A cancer diagnosis can be a life-changing event — for patients and their community of support. Here, cancer patients can turn to Taos Cancer Support Services for help navigating the rough road ahead.
Worldwide Indigenous practices of birth are woven with community support, land-based practices and continuity. Traditional midwives and birth attendants center and protect the new mother, and continuous support is given by aunties and grandmothers from conception to parenting. Special care, attention and ceremony promote the healthiest outcomes of body and spirit.Tewa Women United, Expanding Access to Doula Care, Birth Equity & Economic Justice in New Mexico
Many people can relate to the seasonal blues when the days are shortest and the temperatures dip. More mild than serious for most, the winter blues can have a depression-like affect and often peak during or right after the holiday season.
Four Taoseños on record have been struck by lightning and survived. In 2019, the National Weather Service estimated lightning kills roughly 20 people each year in the U.S. and injures a few hundred more, including of course, New Mexicans.
The last year has been tough on everybody, but for children (and teens) it has been an especially confusing, frustrating, depressing, and overwhelming time. From distance learning, to dealing with family tragedy, to the isolation of quarantine, this generation of young people is dealing with a crisis that nobody has experienced in over a century. So it may go without saying that helping children and adolescents handle the emotional stresses of the pandemic is a major priority for all communities.
To help point you in the right direction, we’ve compiled
a list of 10 tips to help your kiddos handle the emotional
and mental strain of the ongoing quarantine.
Dr. Heather Marshall Vaskas, emergency medicine
medical director at Holy Cross Medical Center has been involved in the county’s response to COVID-19 since the very beginning.
Marshall says that the story really begins on March 11, 2020 when Holy Cross CEO Bill Patten called a company-wide meeting to discuss the status to COVID in Taos County and how best to prepare for a worst case scenario.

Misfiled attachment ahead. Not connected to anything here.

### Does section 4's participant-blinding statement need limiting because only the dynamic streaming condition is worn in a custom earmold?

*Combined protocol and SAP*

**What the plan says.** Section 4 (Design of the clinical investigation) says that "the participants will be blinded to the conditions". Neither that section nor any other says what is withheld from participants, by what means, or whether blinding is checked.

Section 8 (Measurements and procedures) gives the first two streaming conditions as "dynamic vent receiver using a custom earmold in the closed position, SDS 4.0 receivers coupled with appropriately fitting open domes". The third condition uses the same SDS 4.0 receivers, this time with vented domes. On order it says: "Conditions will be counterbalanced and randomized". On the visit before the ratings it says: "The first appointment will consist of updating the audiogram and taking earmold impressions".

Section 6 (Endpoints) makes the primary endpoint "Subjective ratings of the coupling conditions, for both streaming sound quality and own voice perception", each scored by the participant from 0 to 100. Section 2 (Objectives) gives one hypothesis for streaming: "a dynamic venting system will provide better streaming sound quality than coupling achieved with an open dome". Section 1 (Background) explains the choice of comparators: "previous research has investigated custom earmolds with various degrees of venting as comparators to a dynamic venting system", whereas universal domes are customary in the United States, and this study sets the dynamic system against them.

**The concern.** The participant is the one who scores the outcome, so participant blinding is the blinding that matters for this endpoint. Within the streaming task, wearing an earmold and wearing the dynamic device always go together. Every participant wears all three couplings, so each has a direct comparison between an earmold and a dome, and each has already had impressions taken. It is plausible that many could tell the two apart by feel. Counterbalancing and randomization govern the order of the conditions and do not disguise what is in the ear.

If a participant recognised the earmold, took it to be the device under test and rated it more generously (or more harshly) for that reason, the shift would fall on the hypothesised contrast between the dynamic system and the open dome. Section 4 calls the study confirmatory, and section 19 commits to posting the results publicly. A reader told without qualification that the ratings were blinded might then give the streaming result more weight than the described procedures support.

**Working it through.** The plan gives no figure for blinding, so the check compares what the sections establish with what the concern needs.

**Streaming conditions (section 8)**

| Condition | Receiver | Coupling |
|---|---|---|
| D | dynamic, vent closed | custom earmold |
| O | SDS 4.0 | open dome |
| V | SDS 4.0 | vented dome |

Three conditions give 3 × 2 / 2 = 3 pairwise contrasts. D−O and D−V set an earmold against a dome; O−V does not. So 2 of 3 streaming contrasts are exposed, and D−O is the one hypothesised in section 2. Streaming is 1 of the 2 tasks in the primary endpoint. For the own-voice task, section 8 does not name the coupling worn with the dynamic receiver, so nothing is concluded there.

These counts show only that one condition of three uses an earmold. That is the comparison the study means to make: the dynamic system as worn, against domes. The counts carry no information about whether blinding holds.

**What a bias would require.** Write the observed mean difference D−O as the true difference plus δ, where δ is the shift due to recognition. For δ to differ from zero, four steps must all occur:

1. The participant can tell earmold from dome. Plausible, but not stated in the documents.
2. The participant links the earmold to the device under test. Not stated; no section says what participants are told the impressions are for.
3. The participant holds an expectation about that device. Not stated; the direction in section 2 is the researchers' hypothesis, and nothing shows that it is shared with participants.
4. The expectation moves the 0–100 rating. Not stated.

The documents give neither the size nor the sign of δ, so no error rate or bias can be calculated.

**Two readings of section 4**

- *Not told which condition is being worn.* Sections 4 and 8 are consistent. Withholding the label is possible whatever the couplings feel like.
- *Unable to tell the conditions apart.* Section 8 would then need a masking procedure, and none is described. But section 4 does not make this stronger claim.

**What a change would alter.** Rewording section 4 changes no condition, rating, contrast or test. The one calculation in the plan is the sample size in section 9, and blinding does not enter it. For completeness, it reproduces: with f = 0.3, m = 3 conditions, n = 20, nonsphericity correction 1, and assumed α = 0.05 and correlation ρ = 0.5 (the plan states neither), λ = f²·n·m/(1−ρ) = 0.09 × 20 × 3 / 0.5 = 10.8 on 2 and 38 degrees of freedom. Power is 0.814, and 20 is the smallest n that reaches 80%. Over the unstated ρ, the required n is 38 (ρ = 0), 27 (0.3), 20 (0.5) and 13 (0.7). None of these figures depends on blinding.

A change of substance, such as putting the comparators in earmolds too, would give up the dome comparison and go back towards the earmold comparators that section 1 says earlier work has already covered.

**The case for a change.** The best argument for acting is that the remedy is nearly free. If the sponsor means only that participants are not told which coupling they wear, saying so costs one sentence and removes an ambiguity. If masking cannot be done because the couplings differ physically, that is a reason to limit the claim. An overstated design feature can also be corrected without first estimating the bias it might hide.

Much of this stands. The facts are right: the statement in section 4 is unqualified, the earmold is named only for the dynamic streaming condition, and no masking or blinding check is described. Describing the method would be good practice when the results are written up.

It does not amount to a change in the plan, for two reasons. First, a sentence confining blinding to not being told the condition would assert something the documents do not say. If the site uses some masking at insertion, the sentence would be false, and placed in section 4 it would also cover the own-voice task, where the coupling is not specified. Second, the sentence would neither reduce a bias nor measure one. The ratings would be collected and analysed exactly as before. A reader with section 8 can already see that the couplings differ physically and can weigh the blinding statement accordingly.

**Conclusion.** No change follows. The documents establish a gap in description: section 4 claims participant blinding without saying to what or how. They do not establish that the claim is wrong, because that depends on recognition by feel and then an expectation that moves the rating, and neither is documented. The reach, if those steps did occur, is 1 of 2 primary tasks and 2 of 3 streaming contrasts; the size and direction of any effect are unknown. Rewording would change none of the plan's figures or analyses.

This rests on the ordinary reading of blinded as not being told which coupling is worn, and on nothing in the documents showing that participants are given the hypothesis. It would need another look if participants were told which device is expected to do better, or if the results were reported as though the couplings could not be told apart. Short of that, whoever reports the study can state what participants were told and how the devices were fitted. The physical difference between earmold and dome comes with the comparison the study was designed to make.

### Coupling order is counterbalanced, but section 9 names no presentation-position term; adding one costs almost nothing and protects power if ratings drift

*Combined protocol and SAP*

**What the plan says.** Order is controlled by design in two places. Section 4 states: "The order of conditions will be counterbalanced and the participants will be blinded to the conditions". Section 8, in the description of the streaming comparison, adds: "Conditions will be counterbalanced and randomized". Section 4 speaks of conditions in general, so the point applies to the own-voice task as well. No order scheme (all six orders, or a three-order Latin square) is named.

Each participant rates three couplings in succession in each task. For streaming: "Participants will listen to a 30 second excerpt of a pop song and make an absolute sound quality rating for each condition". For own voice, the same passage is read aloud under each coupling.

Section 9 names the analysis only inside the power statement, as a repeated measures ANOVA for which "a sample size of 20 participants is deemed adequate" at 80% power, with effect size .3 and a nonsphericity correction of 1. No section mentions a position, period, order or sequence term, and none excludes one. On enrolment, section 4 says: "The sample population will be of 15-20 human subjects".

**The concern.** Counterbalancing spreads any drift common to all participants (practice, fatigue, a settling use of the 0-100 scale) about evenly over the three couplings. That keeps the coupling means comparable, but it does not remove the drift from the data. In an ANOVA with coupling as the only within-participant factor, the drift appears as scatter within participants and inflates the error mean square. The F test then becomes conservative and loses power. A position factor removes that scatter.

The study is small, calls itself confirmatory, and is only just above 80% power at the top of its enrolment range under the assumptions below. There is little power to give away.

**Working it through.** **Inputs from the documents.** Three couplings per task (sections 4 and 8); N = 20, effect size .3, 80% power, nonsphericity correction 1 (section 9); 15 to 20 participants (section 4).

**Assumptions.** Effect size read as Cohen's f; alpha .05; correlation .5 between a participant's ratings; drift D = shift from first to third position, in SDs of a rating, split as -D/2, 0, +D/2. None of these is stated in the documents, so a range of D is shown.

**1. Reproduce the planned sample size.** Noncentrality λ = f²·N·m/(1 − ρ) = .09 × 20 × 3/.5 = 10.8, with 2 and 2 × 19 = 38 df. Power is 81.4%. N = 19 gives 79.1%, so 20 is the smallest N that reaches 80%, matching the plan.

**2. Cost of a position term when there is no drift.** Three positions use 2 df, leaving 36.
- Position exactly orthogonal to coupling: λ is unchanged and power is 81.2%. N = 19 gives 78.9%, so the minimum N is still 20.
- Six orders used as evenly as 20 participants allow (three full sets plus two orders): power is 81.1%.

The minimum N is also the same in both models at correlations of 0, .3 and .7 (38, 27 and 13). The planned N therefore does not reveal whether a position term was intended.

Embarking on a second career, Lucky Andrade entered nursing school as the oldest person in her class, but she didn’t care. She didn’t decide on nursing for the prestige or the money or even the stability; she did it because she is bursting with a need to support others.
Dr. Cipry Jaramillo is a native New Mexican who attended UNM and did her residency at Southern New Mexico Family Practice in Las Cruces. So it makes sense that she attacked the pandemic head-on in the name of saving her fellow New Mexicans.
Jaramillo is a Hospitalist at Holy Cross Medical Center.
What does that mean? It means she is focused entirely on hospitalized patients; a.k.a. patients with the most severe COVID symptoms.
Fighting the COVID pandemic requires ingenuity and cutting edge technology. Afterall, saving lives is never easy. But for Dr. Stephen Lucero, a urologist at Holy Cross Medical Center, the qualities he has seen most in the staff at HCMC have been courage and resourcefulness. And Lucero has a very specific story in mind when it comes to showing the heroic actions of the HCMC nurses.
Since taking the reins as CEO of Holy Cross
Medical Center in 2015, Bill Patten has seen his fair share
of ups and downs, challenges, and proverbial mountains
to climb. Over the course of an illustrious, decades-long career, Patten has found there is always another difficulty to overcome, another opportunity to seize. But 2020 presented an obstacle he had never seen. In fact, it presented issues that few people had ever seen.
Science has proved, no kidding around: Picking health insurance is extremely hard. It’s open enrollment — time to pick next year’s insurance — for folks who buy it on their own and for many of us in our jobs. Lots of us aren’t sure we know how to pick, and research shows: We’re not wrong.
To breastfeed or bottle feed, that is a mother’s question. There really is no wrong answer as both options offer an array of health benefits. It has been proven, however, that breastfed babies have fewer illnesses of the digestion and respiratory tracts, fewer ear infections, and lower rates of infant mortality and SIDS.
According to the American Cancer Society, Latinos living in the United States are more likely to develop and die from this disease than those in many Central and South American countries. African-Americans are at least 41 percent more likely to die from colorectal cancer than whites.
Western medicine and ancient masters have finally agreed that the mind influences all aspects of health and well being.
Whether you're heading on a hike or hanging out in the yard, here are some basic tips.
Trained facilitator and certified peer support worker Brenda Steele introduced Taos to Breaking the Silence in the fall of 2016. After completing her training in Albuquerque, Steele became the program's Northern New Mexico coordinator.
Consumers are becoming more and more interested in and educated about what they're eating
Her name is Kristin DiFerdinando, but she's better known as Gemma Ra'Star, the brains, heart and energy behind Wumaniti Earth Native Sanctuary …